• It is only one of many such movements across the developing world, which are often driven by opposition to major development projects
  • I won’t go into depth here today regarding Chico Mendes, but his story is another powerful example of a grassroots environmental movement, which drew international support.
  • So many of these protests are focused around specific development projects

Regional Protest Movements

  • You can see this in India with the Sardar Sarovar Dam
  • A vast infrastructure program that entailed displacing 200,000 people
  • This project was fought by the NBA- Narmada Bachao Andolan movement
  • Successful in getting the World Bank to withdraw funds from the project
  • The Indian state of Gujarat said that it would provide the funding on its own
  • The Supreme Court ruled that it would not block construction of the dam
  • As far as I know, the project is still moving forward
  • You can find many similar parallels globally to these movements, such as the efforts to block the Belo Monte dam in Brazil, and the Inambari Dam in Peru
  • You can also look at the Green Belt movement that began in Kenya, and has spread through the Sahel region south of Sahara
  • In the developing world, there is a strong focus on global and social inequalities, which are inherent to the green movement
  • The argument is that many development policies are inherently Western
  • Disregard local knowledge 
  • Thse movements are often influenced by dependency theory: not all development leads to social improvement, but rather make people more dependent on outside powers

Ties between Green Theory and Dependency Theory

  • This argument has an aspect of social justice to it
  • In the developed world, environmentalists point out that areas that are heavily environmentally damaged tend to be populated by minorities
  • The power lines run through the reservation
  • The poor community lives next to the power plant
  • The Green Movement in the developing world argues that something similar happens in the developing world
  • The dirtiest and most polluted industries are exported to China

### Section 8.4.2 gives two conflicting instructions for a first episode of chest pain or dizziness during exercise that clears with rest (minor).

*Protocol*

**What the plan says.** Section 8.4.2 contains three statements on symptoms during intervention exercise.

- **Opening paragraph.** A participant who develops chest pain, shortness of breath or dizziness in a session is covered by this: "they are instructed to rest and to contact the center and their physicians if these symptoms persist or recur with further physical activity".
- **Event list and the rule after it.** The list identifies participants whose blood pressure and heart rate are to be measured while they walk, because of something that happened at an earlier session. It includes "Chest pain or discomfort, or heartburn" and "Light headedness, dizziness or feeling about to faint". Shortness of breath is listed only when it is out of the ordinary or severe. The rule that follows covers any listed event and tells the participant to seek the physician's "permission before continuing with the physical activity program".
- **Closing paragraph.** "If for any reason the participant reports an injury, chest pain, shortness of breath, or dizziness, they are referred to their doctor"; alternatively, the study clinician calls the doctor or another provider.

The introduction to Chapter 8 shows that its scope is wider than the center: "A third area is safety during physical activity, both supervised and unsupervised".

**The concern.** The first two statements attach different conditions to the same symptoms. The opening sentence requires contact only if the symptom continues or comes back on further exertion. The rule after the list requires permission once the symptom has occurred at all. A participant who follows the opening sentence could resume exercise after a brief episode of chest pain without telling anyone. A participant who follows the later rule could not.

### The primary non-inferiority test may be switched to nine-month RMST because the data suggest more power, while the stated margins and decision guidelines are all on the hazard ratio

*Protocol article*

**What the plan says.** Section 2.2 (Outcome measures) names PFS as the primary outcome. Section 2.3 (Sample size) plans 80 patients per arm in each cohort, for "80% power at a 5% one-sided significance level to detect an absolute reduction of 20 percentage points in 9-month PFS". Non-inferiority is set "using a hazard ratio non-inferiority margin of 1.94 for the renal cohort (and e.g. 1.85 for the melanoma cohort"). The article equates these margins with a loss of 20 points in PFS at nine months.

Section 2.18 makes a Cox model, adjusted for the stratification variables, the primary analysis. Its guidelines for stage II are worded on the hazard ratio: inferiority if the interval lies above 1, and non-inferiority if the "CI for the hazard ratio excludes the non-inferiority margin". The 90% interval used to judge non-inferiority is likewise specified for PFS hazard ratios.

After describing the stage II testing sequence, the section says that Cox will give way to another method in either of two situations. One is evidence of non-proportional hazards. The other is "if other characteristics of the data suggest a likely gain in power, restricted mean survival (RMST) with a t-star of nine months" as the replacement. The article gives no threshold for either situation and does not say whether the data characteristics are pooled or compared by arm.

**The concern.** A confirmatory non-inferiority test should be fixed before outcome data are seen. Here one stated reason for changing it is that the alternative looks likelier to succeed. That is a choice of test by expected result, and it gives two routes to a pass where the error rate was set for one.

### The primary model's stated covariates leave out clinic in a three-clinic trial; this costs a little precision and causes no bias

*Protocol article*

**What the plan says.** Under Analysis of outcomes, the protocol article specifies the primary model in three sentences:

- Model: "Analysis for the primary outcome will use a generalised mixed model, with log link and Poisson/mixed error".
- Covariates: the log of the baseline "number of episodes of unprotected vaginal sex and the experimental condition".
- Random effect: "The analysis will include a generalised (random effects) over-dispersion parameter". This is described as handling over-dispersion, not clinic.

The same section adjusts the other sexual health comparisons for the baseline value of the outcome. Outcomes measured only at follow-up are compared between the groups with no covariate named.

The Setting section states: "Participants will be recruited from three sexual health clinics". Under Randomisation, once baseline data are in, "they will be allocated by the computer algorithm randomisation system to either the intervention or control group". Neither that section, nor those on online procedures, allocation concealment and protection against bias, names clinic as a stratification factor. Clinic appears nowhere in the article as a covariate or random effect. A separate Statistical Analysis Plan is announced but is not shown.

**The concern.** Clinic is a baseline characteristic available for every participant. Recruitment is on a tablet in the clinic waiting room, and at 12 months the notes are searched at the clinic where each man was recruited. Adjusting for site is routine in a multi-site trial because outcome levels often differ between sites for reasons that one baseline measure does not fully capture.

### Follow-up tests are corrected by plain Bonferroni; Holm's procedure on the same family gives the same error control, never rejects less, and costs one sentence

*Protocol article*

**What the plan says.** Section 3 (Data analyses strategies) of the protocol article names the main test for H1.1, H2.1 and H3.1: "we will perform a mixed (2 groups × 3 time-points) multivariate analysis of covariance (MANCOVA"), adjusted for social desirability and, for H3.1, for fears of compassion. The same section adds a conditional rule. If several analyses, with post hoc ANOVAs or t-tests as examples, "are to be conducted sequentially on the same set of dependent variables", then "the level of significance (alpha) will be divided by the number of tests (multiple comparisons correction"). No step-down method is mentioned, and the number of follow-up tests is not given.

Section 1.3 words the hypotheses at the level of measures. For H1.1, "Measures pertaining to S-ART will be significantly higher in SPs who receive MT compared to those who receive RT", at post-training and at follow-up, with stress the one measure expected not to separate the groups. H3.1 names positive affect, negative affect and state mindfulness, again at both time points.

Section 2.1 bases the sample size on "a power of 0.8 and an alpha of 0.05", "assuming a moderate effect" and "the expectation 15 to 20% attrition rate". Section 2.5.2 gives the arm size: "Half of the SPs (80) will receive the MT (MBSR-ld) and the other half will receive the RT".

• Toxic metals and dirty jobs –like breaking down ships- are exported to the developing world
  • There is a race to the bottom
  • Countries that have higher environmental standards do not attract jobs
  • Major development projects that have environmental impacts often are designed to extract resources that are used in the developed world
  • In this respect, there is a link between Green Theory and Dependency Theory in the developing world
  • Not all development truly benefits the population
  • May take place more in the interests of the developed world

Local Global Alliances

  • It is important to note that environmental movements in the developing world are not always local 
  • They often form links to international NGOs
  • International environmental organizations are sensitive to accusation that they focus more on the needs of species than of people
  • New argument in the Amazon: you can’t preserve the forest without the people
  • These alliance serve the interests of all the parties
  • If globalization is part of the danger, then globalization can also be part of the solution
  • The internet allows people in rural Brazil to carry their message to the global community
  • There is also an aspect of environmental justice to this

Environmental Discourse in the developed world: Sustainability

  • It also matches the trend in sustainability discourse and theory in developed countries
  • What is interesting is that Green Theory is no longer only a normative theory
  • It does not focus on how things out to be
  • The trend in the Green Movement in the U.S. to focus on Sustainability
  •  a very practical argument
  • The way we live is not sustainable
  • It depends on resources that are finite, in particular energy
  • If we want to have a future, we need to change our life-ways to be more sustainable